Why doesn't that movie ever get made? Gary Snyder put his finger on the reason in a letter to Dave Foreman back in 1982. According to the perversity of Hollywood films, one can spray as much human blood across the big screen as one likes, but don't ever dare depict the sabotage of machinery! This is because that violates the most sacred American value: property. 

As Abbey noted, in agreement with Snyder, "in our culture, property is sacred, valued far above human life." Abbey was always clear in distinguishing unacceptable violence against people -- terrorism -- from sabotage, "an act of force or violence against property," in Abbey's words, or machinery, in which "life is not endangered, or should not be." According to the terms of the distinction, terrorism is everywhere in Hollywood films, but environmental sabotage remains censored and invisible. Financial sponsors get cold feet about producing a movie of this book in which people don't get killed. As the movie mogul Ed Pressman himself admitted on October 7, 2002 as reported on the online "Indiewire" about independent films, "in a time of the fear of terrorism, the line between civil disobedience and terrorism becomes hard to distinguish and the studios have a hard time considering it."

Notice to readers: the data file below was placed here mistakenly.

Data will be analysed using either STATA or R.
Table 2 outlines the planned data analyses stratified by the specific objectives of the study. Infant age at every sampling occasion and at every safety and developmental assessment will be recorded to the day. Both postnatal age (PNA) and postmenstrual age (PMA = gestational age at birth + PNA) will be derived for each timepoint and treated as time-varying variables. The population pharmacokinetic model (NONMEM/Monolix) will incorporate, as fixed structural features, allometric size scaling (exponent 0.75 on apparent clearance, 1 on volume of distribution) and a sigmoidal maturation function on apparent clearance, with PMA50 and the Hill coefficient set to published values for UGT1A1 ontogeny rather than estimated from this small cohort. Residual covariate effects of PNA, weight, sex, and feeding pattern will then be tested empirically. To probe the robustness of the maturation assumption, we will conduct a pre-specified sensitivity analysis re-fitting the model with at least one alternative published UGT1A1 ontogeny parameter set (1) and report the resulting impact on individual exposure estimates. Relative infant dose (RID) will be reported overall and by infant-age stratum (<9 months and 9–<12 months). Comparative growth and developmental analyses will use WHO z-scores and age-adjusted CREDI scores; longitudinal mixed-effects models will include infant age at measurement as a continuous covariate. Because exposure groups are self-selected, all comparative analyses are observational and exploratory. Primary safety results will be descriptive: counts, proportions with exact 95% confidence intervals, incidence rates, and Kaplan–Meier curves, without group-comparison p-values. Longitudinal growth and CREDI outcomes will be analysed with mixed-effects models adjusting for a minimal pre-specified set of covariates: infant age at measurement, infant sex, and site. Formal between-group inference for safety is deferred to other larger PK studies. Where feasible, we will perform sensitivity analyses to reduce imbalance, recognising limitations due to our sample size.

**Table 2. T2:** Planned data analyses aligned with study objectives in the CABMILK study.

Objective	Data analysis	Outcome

The word "ecoterrorism" should be banished from the English language, since I'm not aware of anyone who has deliberately killed anyone else specifically for environmentalist reasons. Abbey may have had many flaws in other respects, but for him the distinction between terrorism and sabotage was no casual afterthought. It was the subject of his M. A. thesis in philosophy at the University of New Mexico back in the 1950s. In "Anarchism and the Morality of Violence," his basic question was, "Have anarchists satisfactorily justified violence against people?"